The church’s apse, surrounded by an ambulatory lit by tall Gothic windows, is a typical feature of Northern European church architecture which is unique in Venice. The San Zaccaria Altarpiece, one of the most famous works by Giovanni Bellini (whisked away to Paris for 20 years when Napoleon plundered the city in 1797), as well as paintings by 17th and 18th century artists (at the  walls of the aisles and of the chapels).

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They include works by Andrea del CastagnoPalma VecchioTintorettoGiuseppe PortaPalma il GiovaneAntonio VassilacchiAnthony van DyckAndrea Celesti,Antonio ZanchiAntonio BalestraAngelo Trevisani and Giovanni Domenico Tiepolo. The organ of the church was built by Gaetano Callido in 1790.

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The Chapel of St Athanasius, which was most of the nave and right-hand aisle of the old church, was rebuilt for the nuns in the mid-15th century and then converted into a chapel around 1595. It contains a Domenico Tintoretto altarpiece depicting The Birth of John the Baptist or maybe The Birth of the Virgin. To the right of an altar designed by Vittoria is The Flight into Egypt by Domenico Tintoretto. Over the entrance door is the Crucifixion, claimed to be by Anthony van Dyke, very redolent of the Counter-Reformation in its minimalness and drama.

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Another door takes you through to the Cappella dell’Addolorata, with cases of relics, and then into the lovely Chapel of San Tarasio, the apse of the old church, built in 1440 by Gambello. It features some very impressive frescoes in the vaulting, painted in 1442 by Andrea del Castagno (in collaboration with a certain Francesco da Faenza).  Discovered in 1923 and cleaned in the 1950s, they are the artist’s earliest extant work and feature his only signature (Andreas de Florentia).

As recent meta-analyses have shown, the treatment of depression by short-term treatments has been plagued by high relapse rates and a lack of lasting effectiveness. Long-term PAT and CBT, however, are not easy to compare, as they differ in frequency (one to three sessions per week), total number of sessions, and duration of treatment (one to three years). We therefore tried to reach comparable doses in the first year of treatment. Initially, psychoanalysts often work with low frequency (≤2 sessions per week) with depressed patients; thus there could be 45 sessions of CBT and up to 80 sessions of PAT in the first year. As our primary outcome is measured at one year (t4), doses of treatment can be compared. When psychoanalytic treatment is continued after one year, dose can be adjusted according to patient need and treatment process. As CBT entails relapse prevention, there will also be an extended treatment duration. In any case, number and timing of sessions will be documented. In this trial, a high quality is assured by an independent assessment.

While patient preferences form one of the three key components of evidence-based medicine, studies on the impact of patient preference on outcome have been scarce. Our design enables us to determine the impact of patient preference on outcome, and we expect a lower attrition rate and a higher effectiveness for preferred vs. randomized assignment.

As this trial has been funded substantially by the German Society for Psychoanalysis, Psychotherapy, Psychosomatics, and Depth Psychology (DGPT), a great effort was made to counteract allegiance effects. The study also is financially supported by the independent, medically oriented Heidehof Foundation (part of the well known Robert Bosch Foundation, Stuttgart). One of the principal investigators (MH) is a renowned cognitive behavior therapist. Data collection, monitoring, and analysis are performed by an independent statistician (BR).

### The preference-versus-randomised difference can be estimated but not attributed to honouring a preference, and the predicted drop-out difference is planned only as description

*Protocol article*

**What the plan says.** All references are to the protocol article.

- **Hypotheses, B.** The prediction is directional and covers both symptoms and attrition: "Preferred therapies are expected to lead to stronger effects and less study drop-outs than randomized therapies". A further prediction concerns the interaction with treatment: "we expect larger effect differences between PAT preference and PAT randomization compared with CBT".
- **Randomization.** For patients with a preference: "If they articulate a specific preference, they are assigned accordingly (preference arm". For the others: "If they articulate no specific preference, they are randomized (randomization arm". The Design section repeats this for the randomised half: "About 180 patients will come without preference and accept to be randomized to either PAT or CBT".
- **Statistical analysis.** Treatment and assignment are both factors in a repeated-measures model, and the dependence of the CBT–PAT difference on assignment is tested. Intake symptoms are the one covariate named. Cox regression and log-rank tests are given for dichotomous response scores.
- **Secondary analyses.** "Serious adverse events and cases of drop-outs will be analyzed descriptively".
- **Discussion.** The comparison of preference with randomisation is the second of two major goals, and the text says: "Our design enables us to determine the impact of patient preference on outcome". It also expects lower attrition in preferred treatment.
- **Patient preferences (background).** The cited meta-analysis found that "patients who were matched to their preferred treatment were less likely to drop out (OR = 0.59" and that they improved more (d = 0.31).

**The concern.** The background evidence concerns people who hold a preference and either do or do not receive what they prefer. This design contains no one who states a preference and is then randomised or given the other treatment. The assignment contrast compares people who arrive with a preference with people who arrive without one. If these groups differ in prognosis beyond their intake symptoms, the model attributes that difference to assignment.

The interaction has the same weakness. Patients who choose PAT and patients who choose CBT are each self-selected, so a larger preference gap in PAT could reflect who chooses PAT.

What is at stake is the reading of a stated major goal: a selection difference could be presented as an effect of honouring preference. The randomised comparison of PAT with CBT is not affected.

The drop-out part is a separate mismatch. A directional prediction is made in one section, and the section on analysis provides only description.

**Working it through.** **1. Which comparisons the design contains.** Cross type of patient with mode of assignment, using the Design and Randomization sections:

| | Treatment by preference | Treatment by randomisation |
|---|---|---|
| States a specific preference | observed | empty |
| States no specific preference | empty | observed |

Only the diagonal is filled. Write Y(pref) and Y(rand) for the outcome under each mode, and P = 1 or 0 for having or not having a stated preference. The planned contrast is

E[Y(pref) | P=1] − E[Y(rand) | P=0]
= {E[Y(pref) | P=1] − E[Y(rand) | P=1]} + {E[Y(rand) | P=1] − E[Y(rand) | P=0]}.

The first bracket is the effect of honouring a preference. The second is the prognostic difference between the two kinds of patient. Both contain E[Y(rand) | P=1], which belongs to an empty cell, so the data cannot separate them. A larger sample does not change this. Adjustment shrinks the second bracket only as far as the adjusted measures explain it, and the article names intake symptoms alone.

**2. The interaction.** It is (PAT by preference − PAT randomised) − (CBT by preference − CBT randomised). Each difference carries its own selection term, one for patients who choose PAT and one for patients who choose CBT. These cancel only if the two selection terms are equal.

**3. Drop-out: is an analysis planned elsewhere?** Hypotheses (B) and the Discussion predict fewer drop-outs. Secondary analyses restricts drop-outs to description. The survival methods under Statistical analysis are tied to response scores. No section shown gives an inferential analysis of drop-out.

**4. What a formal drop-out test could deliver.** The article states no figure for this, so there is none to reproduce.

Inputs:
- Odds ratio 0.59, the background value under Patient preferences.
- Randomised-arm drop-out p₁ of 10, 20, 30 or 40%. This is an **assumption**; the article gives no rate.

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There are also three well-preserved Late-Gothic gilded altarpieces by brothers-in-law Antonio Vivarini and Giovanni d’Alemagna. The central three panels (dated 1385), on the main level of the high altarpiece (Saints Blaise and Martin, with The Virgin and Child in the center), are signed by Stefano di Sant’Agnese, taken from another work and inserted in 1839 in place of a reliquary. The two saints flanking them (Mark and Elizabeth) are by Giovanni and Antonio Vivarini. More saints, said to have also been added later, are found on the back. A recently discovered and restored predella, on the front of the altar, is ascribed to Paolo Veneziano.